Indeed, Cháveznomics is far from unprecedented: the gross contours of this story follow the disastrous experiences of many Latin American countries during the 1970s and 1980s. The economists Rudiger Dornbusch and Sebastian Edwards have characterized such policies as "the macroeconomics of populism." Drawing on the economic experiences of administrations as politically diverse as Juan Perón's in Argentina, Salvador Allende's in Chile, and Alan García's in Peru, they found stark similarities in economic policies and in the resulting economic evolution. Populist macroeconomics is invariably characterized by the use of expansionary fiscal and economic policies and an overvalued currency with the intention of accelerating growth and redistribution. These policies are commonly implemented in the context of a disregard for fiscal and foreign exchange constraints and are accompanied by attempts to control inflationary pressures through price and exchange controls. The result is by now well known to Latin American economists: the emergence of production bottlenecks, the accumulation of severe fiscal and balance-of-payments problems, galloping inflation, and plummeting real wages.Read it. No, seriously, read it.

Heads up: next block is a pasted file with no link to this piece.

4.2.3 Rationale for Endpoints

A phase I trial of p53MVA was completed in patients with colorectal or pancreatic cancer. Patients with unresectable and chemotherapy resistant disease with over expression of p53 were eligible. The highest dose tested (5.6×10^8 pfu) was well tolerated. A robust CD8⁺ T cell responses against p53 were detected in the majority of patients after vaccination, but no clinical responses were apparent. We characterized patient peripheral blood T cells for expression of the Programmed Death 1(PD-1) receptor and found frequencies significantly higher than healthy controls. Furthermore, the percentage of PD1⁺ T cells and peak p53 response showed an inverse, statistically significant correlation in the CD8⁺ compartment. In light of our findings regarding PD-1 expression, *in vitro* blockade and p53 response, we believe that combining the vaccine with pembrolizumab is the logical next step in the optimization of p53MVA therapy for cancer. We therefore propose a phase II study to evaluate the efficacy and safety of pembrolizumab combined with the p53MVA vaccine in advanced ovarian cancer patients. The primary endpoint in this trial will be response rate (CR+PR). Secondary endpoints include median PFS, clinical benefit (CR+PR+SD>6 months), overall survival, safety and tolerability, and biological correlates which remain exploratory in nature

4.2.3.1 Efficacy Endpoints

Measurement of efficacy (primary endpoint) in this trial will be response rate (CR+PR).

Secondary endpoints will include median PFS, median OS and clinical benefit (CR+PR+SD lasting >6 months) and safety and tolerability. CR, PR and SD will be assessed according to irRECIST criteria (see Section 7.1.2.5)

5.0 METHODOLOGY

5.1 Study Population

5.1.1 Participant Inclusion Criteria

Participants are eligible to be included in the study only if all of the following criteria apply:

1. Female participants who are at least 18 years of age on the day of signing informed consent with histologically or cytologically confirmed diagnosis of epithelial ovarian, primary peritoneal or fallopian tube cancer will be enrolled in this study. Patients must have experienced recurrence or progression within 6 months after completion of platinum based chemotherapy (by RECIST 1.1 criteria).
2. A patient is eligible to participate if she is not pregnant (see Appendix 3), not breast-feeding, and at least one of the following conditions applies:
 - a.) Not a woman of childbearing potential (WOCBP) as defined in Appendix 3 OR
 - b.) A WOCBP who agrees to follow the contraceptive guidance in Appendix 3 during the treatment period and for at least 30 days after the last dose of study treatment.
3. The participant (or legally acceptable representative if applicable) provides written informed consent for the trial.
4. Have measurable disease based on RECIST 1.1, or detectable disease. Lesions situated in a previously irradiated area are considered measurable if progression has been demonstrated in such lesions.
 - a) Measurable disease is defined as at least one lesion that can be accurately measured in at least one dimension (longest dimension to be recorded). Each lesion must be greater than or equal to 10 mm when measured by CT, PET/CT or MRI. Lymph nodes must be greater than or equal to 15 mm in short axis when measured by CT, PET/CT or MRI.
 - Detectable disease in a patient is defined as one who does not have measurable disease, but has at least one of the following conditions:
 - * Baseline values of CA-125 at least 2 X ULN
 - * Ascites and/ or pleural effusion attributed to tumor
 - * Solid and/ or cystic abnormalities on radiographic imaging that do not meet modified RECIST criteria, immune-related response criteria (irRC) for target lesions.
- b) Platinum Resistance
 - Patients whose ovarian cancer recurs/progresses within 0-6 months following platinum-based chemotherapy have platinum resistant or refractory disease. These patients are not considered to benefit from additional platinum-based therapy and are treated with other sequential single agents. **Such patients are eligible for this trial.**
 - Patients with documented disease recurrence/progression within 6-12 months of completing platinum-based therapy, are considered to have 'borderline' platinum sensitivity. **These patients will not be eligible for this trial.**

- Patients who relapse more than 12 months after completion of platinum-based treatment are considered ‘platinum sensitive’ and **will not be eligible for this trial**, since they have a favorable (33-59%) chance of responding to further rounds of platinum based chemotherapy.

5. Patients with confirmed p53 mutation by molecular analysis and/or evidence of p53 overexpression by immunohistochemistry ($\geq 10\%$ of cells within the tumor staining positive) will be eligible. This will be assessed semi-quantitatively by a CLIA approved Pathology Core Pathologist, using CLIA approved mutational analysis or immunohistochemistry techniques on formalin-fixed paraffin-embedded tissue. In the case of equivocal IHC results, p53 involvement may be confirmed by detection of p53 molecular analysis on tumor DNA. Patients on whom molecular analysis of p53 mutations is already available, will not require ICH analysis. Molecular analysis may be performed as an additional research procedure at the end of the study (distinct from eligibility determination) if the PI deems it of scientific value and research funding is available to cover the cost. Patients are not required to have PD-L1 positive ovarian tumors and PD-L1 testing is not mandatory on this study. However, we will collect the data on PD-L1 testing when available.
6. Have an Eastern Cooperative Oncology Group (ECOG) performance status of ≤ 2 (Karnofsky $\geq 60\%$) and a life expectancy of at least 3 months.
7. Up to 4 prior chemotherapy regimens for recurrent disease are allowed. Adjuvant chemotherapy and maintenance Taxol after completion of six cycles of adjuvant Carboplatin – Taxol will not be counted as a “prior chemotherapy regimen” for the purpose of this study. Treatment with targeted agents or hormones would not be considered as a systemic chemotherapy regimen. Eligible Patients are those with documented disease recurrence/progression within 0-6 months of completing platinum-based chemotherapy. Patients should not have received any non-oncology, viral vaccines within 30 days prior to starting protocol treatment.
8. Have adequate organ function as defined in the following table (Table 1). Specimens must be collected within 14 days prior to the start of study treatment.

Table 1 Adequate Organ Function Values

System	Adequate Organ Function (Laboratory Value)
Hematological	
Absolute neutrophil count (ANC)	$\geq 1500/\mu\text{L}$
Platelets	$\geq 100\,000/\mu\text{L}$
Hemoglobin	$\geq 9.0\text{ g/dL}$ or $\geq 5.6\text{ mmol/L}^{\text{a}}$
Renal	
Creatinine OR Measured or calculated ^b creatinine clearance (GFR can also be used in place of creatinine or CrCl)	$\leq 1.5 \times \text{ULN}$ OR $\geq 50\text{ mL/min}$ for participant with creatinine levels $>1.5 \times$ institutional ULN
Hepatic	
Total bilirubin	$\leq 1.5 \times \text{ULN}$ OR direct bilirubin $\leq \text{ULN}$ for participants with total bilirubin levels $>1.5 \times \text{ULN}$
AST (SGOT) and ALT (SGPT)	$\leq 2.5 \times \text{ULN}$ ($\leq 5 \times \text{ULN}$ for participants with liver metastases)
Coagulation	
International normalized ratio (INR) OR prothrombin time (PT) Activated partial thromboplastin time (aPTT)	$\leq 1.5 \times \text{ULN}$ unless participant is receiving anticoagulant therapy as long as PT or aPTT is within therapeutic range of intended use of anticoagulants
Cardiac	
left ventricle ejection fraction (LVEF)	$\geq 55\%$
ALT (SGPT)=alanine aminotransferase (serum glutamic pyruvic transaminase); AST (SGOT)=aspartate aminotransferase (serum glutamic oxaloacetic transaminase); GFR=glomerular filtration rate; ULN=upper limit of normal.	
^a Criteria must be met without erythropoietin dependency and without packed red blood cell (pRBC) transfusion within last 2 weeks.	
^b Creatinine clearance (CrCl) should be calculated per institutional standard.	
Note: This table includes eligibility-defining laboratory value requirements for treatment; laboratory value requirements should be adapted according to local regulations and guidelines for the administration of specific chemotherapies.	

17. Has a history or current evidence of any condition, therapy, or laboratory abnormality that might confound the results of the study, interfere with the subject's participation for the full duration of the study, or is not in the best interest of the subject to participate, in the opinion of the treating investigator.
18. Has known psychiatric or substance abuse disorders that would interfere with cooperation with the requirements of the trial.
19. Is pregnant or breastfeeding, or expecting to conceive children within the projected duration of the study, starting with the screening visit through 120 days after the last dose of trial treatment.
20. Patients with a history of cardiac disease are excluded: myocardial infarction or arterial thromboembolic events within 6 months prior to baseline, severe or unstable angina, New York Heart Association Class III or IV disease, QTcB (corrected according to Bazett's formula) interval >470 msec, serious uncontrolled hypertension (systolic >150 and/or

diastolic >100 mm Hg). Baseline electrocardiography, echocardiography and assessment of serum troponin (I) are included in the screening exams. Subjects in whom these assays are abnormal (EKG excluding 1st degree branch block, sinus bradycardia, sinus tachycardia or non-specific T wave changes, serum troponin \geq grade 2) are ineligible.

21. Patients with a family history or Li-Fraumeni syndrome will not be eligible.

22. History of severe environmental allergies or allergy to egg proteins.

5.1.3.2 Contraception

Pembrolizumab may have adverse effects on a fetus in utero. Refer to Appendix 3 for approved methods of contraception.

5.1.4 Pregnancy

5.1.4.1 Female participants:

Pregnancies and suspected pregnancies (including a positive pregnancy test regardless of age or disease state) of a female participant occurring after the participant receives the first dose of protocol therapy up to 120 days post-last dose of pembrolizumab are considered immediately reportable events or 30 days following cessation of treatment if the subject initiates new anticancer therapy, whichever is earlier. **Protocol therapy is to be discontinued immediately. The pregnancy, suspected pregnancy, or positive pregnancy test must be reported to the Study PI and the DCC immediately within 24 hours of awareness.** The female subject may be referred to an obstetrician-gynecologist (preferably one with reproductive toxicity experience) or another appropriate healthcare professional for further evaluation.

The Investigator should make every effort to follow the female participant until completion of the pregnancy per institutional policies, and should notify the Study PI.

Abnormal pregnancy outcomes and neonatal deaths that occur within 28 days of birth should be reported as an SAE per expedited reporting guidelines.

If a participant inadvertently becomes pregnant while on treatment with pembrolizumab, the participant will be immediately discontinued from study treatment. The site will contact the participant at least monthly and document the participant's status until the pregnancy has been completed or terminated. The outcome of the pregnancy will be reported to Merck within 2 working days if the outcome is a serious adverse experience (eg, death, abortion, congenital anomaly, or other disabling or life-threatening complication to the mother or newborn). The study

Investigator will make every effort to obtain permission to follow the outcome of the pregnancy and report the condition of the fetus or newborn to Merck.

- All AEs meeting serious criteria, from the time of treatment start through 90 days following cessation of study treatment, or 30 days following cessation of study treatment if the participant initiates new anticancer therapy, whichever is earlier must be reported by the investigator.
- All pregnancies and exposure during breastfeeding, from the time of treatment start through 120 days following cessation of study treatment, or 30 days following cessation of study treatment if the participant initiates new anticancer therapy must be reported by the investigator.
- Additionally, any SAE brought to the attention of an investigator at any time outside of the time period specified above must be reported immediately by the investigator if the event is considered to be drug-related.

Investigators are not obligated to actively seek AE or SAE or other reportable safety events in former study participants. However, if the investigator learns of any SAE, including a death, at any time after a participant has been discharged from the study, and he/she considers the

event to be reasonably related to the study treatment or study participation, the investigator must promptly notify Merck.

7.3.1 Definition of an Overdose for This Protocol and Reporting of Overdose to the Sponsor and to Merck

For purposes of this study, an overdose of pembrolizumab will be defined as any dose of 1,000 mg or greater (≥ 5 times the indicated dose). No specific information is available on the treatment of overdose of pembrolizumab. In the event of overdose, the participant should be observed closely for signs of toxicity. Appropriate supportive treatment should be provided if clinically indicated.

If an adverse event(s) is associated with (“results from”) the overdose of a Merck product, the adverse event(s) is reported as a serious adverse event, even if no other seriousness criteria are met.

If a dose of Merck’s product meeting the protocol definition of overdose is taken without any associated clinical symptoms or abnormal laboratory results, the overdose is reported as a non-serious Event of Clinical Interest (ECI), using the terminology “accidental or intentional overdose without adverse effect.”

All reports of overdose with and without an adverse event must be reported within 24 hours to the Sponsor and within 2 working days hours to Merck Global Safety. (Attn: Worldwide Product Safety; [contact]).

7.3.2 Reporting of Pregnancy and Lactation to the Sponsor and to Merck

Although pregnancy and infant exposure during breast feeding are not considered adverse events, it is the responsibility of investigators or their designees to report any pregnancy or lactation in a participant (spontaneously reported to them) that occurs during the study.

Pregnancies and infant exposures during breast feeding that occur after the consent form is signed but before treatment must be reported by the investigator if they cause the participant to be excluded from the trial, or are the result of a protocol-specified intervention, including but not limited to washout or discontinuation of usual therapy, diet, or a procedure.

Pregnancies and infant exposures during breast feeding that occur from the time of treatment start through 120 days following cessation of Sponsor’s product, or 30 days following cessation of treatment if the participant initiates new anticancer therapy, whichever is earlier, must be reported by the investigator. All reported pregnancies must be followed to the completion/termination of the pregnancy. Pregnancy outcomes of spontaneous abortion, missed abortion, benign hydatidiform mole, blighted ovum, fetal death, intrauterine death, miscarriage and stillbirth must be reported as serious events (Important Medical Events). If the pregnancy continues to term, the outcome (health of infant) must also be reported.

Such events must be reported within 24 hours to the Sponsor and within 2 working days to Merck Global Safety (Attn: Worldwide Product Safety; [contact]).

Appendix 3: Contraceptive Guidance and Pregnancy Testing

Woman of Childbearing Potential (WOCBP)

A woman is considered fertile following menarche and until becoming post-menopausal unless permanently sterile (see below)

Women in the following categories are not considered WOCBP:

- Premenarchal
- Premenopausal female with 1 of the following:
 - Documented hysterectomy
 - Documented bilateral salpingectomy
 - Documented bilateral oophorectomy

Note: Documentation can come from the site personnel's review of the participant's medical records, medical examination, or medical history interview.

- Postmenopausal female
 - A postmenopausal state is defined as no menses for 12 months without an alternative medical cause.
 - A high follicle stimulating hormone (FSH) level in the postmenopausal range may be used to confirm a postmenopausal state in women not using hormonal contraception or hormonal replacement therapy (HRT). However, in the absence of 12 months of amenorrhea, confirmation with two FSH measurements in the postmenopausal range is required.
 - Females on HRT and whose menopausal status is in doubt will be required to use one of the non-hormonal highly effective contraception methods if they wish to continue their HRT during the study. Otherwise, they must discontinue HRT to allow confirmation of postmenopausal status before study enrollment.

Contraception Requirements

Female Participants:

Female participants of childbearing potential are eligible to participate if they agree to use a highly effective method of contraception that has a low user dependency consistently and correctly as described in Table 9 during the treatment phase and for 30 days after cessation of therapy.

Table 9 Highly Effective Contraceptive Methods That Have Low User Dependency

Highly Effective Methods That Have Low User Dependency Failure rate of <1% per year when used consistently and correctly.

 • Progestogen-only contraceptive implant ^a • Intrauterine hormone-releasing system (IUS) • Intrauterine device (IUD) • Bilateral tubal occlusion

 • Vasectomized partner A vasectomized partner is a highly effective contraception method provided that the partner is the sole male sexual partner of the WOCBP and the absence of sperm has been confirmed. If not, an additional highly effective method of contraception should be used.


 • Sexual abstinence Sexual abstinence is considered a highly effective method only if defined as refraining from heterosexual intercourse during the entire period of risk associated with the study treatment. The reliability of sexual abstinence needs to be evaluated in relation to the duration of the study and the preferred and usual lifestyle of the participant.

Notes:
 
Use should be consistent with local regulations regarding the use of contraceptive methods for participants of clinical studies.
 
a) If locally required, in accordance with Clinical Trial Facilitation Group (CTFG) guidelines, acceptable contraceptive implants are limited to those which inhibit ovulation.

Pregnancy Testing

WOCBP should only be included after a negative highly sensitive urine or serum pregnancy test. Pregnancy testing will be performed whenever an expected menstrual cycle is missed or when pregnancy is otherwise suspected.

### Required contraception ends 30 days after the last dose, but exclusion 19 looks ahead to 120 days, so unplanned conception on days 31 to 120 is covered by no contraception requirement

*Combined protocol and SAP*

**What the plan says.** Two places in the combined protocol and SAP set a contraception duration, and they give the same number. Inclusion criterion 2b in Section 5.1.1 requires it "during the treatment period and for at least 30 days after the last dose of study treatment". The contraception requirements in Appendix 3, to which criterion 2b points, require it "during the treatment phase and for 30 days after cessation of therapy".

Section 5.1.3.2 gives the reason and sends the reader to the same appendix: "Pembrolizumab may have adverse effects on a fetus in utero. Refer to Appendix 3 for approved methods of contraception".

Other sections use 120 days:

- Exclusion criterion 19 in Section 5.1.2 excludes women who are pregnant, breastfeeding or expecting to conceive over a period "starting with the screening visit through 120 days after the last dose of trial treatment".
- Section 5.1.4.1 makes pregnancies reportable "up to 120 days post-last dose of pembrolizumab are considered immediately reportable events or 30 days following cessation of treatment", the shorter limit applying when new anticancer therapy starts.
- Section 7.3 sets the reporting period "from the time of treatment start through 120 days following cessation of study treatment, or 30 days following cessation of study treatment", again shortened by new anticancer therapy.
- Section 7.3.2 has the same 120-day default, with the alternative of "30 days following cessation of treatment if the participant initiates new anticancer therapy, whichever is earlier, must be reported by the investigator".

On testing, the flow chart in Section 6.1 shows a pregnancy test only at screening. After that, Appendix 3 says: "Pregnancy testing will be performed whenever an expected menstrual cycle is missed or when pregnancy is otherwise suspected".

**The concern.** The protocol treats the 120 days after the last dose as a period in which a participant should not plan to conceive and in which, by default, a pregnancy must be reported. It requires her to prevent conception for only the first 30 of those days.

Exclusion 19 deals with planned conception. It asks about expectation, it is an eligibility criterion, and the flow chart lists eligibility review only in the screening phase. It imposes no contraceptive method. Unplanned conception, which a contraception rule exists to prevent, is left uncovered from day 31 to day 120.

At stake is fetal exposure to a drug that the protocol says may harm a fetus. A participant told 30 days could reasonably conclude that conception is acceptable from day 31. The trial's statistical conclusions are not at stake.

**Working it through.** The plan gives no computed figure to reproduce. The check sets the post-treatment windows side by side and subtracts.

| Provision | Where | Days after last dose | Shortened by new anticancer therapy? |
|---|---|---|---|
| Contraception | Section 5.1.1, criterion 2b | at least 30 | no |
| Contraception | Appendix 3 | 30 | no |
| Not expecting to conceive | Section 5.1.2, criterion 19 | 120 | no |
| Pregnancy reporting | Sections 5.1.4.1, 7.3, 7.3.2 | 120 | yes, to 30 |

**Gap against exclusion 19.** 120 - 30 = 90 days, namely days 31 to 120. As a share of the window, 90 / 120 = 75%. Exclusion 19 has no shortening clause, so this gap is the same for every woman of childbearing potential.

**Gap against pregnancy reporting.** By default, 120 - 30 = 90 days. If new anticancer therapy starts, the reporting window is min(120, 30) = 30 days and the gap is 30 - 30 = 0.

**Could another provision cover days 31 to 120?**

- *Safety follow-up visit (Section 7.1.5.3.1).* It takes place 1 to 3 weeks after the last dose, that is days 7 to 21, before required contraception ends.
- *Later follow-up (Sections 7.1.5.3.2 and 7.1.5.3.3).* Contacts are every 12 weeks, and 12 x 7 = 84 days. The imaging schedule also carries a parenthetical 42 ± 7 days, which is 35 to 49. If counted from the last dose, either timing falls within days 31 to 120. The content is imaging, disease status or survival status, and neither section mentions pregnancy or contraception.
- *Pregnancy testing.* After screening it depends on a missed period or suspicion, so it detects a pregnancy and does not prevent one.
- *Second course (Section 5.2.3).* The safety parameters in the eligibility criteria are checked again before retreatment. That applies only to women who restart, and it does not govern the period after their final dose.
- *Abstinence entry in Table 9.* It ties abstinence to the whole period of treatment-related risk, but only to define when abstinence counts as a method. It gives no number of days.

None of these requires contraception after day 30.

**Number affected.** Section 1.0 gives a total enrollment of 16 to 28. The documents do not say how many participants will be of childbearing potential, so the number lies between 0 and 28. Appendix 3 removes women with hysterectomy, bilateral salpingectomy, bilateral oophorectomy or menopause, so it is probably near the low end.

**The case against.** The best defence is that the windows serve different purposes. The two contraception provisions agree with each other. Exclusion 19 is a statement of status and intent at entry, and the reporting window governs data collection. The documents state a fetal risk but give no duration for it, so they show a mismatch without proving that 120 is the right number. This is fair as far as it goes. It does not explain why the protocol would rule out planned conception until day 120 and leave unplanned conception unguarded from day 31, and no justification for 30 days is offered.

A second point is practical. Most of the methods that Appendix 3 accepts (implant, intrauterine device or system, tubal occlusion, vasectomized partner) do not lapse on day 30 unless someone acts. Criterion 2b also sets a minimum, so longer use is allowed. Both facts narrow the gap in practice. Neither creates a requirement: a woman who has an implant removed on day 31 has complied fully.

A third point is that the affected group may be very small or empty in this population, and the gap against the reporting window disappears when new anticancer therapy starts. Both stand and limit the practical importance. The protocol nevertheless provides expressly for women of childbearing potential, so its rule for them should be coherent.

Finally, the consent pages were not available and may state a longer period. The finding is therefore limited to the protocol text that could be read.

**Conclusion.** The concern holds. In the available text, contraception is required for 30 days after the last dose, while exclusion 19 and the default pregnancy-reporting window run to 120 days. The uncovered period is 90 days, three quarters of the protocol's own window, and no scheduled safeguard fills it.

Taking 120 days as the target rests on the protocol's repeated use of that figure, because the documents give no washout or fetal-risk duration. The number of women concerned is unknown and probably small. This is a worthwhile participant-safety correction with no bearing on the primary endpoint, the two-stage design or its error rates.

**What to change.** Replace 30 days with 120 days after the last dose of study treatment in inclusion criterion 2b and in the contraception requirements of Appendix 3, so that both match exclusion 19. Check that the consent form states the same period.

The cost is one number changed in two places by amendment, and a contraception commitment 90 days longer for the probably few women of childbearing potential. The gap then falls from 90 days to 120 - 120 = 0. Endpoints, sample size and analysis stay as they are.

Chávez's behavior is typical of such populist economic experiments. The initial successes tend to embolden policymakers, who increasingly believe that they were right in dismissing the recommendations of most economists. Rational policy formulation becomes increasingly difficult, as leaders become convinced that conventional economic constraints do not apply to them. Corrective measures only start to be taken when the economy has veered out of control. But by then it is far too late.
February 26, 2008
More from that Francisco Rodríguez piece
Quico says: ...which is now available online here.